Last June two of the world’s most advanced reactors began operating in China: a US-designed AP1000 and a French-German EPR. In theory, these reactors are at greatly reduced risk of a Fukushima-style accident. At the Japanese plant, tsunami waves swamped the backup generators needed to keep coolant pumps running, and the catastrophic loss of coolant caused three of the plant’s six reactors to melt down. The AP1000 design stores water above the reactor that can be gravity-fed to keep it cool if the pumps fail. The EPR reactors employ multiple redundant generators and cooling systems to lower meltdown risk.
But adding safety adds cost. At 52.5 billion yuan ($7.6 billion) for an AP1000 plant with the typical configuration of two reactors, the construction cost is nearly double that of the conventional technology commonly used in China. Wenke Han, a former head of the Energy Research Institute, an arm of the powerful National Development and Reform Commission that plans China’s economy, calls nuclear power “very expensive.” He adds, “Nuclear power in China has begun to face price competition, and will certainly face more competition in the future.”
Coal remains the cheapest source of power in China, but grid operators face demands from the government to use more renewable energy to limit air pollution. With pressure from both directions, even the nuclear plants now operating are underutilized. On average they used 81% of their generating capacity in 2017, 10% less than five years earlier, making the electricity they produce even more expensive.
The government has lately said little about nuclear policy. Its official target, last updated in 2016, calls for 58 gigawatts of nuclear generating capacity to be installed by 2020 and for another 30 GW to be under construction. All experts agree China won’t reach its 2020 goal until 2022 or later, and pre-Fukushima projections of 400 GW or more by midcentury now look fanciful. Han says he is betting that after the country builds the 88 GW in its 2020 plan, it will move on to other energy sources.
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Others believe that China will continue building reactors but at a slower pace than in the past. The country is developing its own advanced design, the Hualong One, and may want to protect the nuclear industry, including its nascent efforts to export the new reactor. CNNC is building two in Pakistan, and CGN is seeking design approval in the UK. CNNC is also building two at its Fuqing power plant in southeastern Fujian province. Construction began in 2015, and CNNC says it will have one reactor operating in 2019, ahead of schedule.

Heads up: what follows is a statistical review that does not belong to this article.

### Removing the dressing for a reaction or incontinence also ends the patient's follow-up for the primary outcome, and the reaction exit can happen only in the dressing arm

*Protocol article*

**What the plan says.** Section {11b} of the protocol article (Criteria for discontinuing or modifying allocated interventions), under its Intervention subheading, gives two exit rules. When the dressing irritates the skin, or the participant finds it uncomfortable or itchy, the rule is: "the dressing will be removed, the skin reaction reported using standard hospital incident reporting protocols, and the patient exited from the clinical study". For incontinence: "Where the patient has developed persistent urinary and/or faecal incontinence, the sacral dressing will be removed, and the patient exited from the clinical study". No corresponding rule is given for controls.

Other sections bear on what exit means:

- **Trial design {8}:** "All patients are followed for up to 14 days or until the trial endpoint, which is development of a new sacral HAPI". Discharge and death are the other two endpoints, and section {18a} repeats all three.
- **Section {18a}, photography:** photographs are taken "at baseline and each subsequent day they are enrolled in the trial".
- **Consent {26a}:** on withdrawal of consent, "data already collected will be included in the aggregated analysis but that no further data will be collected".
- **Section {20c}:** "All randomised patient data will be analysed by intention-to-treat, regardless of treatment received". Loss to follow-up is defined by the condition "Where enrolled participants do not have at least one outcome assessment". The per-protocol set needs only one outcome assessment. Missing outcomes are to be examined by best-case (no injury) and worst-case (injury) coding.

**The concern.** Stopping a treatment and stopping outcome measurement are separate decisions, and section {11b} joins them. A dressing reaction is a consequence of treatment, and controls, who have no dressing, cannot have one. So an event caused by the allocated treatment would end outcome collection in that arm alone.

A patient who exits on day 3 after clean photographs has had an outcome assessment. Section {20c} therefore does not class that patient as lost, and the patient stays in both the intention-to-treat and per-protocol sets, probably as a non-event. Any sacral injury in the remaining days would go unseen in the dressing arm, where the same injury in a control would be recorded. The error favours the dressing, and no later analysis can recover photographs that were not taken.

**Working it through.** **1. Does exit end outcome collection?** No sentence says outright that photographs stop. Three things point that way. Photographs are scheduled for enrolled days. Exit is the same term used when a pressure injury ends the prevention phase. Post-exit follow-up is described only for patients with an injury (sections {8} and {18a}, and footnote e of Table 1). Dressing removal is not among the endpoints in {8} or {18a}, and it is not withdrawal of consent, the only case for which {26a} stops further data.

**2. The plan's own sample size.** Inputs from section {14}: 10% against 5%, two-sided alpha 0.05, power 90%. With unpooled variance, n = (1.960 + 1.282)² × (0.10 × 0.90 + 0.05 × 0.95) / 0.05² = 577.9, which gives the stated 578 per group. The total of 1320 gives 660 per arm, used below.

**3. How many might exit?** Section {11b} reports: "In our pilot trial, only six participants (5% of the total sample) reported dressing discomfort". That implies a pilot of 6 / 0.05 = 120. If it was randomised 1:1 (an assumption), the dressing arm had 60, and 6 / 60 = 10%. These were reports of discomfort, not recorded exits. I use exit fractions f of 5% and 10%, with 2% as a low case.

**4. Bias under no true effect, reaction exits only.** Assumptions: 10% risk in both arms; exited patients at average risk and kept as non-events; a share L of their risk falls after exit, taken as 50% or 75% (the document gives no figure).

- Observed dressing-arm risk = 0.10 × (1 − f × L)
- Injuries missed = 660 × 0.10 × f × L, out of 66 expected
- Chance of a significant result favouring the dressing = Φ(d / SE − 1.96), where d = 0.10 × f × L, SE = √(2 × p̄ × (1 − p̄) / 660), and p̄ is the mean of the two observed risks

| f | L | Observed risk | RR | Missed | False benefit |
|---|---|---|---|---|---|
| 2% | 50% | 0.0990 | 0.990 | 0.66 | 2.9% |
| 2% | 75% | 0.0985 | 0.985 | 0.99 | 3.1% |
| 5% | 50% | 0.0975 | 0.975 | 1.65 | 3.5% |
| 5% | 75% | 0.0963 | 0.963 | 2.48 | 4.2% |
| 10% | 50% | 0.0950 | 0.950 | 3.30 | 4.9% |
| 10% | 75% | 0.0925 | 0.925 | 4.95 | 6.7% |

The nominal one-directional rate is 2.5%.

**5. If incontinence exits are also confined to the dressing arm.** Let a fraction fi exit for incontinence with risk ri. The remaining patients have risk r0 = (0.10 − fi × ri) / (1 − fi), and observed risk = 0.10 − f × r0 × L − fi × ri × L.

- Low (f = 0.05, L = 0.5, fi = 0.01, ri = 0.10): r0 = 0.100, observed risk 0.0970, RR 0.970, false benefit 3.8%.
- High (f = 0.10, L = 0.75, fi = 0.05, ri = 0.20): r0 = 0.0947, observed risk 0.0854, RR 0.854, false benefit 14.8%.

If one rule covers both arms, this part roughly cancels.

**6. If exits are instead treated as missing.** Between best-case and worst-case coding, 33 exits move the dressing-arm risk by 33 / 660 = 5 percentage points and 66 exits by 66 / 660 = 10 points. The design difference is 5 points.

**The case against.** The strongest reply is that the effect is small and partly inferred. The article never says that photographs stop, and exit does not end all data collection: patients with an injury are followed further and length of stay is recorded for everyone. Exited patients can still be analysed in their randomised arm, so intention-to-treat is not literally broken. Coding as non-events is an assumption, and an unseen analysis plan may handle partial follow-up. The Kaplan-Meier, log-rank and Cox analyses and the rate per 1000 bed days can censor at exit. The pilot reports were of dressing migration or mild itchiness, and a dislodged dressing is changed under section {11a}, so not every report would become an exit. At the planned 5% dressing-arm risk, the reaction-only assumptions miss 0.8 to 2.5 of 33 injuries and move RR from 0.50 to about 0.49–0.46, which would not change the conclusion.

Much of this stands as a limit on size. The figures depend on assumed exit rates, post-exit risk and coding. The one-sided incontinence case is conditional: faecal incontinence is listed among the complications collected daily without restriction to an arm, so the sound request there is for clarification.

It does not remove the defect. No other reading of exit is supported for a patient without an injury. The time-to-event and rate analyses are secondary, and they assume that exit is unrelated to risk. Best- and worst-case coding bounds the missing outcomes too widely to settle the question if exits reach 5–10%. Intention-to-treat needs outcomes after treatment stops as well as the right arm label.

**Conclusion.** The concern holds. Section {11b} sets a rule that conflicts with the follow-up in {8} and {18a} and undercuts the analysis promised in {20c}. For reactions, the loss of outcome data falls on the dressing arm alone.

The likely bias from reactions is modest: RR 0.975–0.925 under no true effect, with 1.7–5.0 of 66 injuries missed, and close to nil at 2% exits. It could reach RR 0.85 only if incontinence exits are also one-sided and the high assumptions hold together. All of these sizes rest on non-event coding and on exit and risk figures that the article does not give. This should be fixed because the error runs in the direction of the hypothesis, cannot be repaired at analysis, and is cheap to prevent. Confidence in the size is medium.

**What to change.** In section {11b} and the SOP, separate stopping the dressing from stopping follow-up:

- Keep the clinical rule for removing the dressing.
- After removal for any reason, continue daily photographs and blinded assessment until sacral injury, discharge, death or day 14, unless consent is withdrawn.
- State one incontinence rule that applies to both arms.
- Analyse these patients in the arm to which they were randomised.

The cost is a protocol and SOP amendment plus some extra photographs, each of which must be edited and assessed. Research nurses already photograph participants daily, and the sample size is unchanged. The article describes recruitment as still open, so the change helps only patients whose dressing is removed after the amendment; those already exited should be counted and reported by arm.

If the Hualong One proves too expensive, China’s lingering nuclear hopes will be pinned to its advanced-reactor program—an effort to develop a new generation of technologies that include high-temperature gas-cooled reactors, designs cooled with sodium metal or salt, and smaller versions of pressurized-water reactors. These various designs are meant to be cheaper to build and operate—and much safer—than conventional reactors.
But so far there is little evidence that any of them will solve nuclear’s problems. A sodium-cooled reactor completed near Beijing in 2011 has had familiar technical glitches such as problems in its coolant systems. And the rising cost of a pair of high-temperature gas-cooled reactors nearing completion at Shandong Province’s Shidao Bay ended plans for a further 18 such reactors at the site.
There’s always the possibility of a breakthrough that would make nuclear safe and cheap enough to compete with renewables and coal. But even China’s nuclear giants are hedging their bets. Both CGN and the state-owned firm funding China’s AP1000 investments rank among the world’s top 10 renewable-power operators.
Shifting toward renewables and away from nuclear may be a sound business strategy for these companies. But it could mean one less carbon-free option for a world facing the threat of climate change. If China’s nuclear ambitions wind down, it may be the nail in the coffin for the technology’s viability elsewhere.
Peter Fairley is a freelance energy journalist based in San Francisco and Victoria, BC.